Officials spent part of their meeting on Tuesday hearing from the Barton Springs Edwards Aquifer Conservation District.
"It's long term sustainability of the Trinity Aquifer is what it comes down to," said John Dupnik who serves as the general manager for BSEACD.
"It's a very important conversation and something we take very seriously," said Hays County Commissioner Will Conely.
Conely says constituents have concerns about their ground wells after learning about a company's plan to pump ground water out of an unincorporated part of Western Hays County. Conely shares those same concerns. Electro Purification, a company out of Houston, has contracts to supply the city of Buda some of that water.
Senior Hydrogeologist Dr. Brian Smith with BSEACD briefed commissioners and says while he's concerned about the situation a more in depth study of the area is needed.
"This is an area of limited water resources, increased growth and frequent droughts so we're seeing water levels declining and this isn't the ideal aquifer for sustainability over the long term," said Smith.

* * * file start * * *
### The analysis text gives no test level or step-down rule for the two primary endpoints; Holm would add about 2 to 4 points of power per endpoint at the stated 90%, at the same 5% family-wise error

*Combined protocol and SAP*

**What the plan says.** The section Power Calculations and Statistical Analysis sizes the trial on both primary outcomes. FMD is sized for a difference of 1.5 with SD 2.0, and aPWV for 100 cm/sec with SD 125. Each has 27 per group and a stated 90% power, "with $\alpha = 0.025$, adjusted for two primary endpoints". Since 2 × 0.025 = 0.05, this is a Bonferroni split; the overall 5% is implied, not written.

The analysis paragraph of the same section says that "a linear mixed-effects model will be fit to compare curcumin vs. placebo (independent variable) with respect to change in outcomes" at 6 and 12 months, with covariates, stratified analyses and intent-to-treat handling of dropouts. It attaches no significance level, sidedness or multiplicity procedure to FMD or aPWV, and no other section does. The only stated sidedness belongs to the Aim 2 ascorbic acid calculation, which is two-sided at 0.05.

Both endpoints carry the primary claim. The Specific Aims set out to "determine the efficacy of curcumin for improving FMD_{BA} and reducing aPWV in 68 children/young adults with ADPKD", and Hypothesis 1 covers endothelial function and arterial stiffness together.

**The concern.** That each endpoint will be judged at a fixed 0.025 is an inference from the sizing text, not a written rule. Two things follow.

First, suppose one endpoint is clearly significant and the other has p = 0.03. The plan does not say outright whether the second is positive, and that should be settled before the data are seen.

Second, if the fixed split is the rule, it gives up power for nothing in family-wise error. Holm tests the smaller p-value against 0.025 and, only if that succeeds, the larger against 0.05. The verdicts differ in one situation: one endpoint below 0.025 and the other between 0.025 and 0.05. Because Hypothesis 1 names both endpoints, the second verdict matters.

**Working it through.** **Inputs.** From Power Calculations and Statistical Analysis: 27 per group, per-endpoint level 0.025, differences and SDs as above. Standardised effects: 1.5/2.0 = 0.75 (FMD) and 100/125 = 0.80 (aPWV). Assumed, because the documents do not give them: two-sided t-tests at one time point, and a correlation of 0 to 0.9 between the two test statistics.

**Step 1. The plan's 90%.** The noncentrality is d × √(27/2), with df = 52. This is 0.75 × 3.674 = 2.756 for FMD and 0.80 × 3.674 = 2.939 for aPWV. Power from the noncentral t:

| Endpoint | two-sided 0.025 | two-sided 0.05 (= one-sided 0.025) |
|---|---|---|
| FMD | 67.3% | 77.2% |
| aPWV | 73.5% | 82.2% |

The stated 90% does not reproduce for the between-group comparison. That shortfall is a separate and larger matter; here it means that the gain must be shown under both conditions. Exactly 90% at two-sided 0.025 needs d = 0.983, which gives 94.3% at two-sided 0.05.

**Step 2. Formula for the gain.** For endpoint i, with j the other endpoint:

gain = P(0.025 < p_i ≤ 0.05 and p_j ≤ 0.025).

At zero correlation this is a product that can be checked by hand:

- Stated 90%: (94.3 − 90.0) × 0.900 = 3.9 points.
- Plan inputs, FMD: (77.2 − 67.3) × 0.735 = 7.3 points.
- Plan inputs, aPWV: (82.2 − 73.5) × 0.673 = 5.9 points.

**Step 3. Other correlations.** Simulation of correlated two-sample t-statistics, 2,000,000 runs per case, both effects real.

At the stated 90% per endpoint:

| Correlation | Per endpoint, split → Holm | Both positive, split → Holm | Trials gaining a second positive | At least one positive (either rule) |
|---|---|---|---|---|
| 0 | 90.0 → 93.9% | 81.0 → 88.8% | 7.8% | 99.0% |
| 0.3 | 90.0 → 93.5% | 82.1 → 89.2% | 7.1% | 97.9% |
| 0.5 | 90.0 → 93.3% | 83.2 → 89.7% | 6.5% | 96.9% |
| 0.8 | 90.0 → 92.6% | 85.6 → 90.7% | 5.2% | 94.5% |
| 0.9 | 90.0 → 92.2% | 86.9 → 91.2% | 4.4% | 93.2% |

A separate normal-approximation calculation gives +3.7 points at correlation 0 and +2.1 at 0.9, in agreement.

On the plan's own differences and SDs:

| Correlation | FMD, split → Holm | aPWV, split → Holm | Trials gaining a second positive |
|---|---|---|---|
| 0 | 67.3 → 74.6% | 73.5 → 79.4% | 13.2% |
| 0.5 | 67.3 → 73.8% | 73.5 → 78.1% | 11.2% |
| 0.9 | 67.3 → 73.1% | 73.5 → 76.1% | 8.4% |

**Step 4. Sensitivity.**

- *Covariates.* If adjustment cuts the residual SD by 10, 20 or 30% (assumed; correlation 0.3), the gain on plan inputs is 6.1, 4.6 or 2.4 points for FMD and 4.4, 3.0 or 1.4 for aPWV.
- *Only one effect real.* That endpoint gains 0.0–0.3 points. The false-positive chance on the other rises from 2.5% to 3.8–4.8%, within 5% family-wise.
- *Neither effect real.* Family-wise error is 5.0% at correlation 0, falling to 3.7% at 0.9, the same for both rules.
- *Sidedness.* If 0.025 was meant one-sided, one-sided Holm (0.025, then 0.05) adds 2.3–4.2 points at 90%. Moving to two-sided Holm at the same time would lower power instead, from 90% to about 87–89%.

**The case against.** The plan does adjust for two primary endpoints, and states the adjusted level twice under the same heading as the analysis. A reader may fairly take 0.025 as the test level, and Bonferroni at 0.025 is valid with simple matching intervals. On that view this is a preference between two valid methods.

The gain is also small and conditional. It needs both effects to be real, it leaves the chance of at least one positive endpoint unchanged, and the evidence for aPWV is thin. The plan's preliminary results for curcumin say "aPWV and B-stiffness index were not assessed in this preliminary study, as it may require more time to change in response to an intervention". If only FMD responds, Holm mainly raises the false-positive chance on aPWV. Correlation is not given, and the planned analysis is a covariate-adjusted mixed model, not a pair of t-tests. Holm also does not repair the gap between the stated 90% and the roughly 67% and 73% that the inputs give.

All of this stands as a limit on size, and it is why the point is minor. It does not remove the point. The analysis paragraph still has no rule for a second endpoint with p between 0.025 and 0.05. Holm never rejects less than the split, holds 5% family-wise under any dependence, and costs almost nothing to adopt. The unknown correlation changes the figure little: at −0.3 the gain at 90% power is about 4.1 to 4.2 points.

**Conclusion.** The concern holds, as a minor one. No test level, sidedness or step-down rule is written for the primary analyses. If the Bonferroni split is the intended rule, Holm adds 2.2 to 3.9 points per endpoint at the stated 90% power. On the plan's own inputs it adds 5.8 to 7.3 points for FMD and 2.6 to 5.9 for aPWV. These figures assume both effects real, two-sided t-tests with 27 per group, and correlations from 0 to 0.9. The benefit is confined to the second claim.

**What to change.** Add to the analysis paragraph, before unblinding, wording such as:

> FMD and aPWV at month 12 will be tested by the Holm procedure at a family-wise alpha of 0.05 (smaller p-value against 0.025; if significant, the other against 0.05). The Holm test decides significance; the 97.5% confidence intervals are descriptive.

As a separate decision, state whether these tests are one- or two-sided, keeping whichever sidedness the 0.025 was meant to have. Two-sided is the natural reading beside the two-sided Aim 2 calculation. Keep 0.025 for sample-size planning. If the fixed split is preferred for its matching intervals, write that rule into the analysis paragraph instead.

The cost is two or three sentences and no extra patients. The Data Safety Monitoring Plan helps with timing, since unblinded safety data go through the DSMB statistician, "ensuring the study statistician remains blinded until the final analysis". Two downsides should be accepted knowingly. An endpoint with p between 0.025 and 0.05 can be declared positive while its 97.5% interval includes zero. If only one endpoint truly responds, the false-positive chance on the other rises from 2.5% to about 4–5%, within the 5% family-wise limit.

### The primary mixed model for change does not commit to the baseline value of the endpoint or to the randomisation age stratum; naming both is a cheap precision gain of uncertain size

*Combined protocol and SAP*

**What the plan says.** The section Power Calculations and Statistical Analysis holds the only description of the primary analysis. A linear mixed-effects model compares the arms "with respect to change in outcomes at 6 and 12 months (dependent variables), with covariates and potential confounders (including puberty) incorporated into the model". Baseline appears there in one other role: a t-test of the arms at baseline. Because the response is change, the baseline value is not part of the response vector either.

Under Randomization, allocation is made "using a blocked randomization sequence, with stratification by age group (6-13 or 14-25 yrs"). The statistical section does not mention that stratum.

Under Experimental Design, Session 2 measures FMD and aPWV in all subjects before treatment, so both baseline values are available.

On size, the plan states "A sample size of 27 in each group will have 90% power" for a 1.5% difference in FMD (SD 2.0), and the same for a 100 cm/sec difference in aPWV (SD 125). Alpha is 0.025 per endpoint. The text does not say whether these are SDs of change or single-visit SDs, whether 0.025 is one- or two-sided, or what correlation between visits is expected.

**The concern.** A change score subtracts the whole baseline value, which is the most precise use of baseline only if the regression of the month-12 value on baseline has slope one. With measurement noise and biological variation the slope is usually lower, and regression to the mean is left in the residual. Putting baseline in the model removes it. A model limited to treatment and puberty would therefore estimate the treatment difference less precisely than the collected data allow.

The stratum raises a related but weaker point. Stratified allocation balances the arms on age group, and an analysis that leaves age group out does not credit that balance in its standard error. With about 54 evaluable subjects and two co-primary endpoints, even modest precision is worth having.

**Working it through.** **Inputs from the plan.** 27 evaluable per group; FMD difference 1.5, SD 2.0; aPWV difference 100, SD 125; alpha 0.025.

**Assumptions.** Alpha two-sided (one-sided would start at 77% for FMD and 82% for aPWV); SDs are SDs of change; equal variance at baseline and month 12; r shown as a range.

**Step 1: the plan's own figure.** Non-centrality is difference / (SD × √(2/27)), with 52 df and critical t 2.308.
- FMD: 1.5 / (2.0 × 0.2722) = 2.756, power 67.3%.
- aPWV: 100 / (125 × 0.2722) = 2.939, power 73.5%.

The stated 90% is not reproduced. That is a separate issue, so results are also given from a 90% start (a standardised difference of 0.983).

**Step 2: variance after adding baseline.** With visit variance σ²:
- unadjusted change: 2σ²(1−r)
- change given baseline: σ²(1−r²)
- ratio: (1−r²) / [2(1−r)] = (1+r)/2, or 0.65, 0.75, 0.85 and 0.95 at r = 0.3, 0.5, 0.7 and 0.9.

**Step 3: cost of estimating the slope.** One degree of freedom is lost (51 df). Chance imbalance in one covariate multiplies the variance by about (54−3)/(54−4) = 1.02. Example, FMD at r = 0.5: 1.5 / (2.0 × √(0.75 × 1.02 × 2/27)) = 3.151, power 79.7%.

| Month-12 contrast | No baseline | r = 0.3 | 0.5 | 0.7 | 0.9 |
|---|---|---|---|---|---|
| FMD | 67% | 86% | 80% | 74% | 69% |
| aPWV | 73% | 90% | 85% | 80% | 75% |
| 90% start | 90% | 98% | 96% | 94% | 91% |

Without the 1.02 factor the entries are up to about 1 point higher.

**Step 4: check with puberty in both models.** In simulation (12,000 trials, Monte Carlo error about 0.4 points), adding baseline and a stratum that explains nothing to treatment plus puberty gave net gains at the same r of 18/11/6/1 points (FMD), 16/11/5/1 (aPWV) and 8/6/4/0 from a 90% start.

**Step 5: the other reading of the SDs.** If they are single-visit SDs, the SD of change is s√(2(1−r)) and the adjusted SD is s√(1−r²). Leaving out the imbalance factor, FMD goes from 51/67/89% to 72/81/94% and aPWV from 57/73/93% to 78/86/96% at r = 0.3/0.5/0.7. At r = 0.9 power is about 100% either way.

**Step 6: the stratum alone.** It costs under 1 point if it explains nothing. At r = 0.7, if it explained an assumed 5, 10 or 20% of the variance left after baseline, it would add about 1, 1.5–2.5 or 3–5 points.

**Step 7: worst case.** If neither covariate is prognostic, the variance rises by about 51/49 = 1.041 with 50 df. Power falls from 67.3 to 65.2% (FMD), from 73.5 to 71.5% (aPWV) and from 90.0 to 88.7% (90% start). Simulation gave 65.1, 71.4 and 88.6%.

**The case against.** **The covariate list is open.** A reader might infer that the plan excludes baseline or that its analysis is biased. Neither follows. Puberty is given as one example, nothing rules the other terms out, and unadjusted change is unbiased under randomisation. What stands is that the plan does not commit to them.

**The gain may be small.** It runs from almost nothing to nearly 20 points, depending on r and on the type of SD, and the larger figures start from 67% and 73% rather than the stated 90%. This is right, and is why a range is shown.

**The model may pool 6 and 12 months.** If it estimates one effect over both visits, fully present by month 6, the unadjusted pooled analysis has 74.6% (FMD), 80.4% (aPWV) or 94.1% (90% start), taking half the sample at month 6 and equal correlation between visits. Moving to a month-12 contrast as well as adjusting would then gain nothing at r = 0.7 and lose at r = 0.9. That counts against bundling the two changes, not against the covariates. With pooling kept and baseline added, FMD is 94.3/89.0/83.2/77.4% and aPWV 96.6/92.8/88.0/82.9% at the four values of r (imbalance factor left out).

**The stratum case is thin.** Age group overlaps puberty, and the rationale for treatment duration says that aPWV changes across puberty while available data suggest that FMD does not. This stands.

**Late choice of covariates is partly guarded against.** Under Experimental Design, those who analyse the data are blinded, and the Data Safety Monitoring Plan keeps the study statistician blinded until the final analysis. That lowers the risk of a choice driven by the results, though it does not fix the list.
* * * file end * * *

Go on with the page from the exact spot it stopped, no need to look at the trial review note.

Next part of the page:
Leaders are open to alternative solutions when it comes to water. Conely says one emerging idea could come from the Guadalupe Blanco River Authority. He says the GBRA has the water to supply Buda.
"We still have a lot of water available along the corridor it's a matter of shuffling the deck properly and making sure those sources are shared for everyone in Hays County," said Conely.
Officials in Hays County are keeping a close eye on what happens at the Capitol. Lawmakers could vote to expand the conservation district which would include the unincorporated areas.
State Rep. Jason Isaac, R- Dripping Springs, has filed several bills. They have not made it to the floor for consideration yet.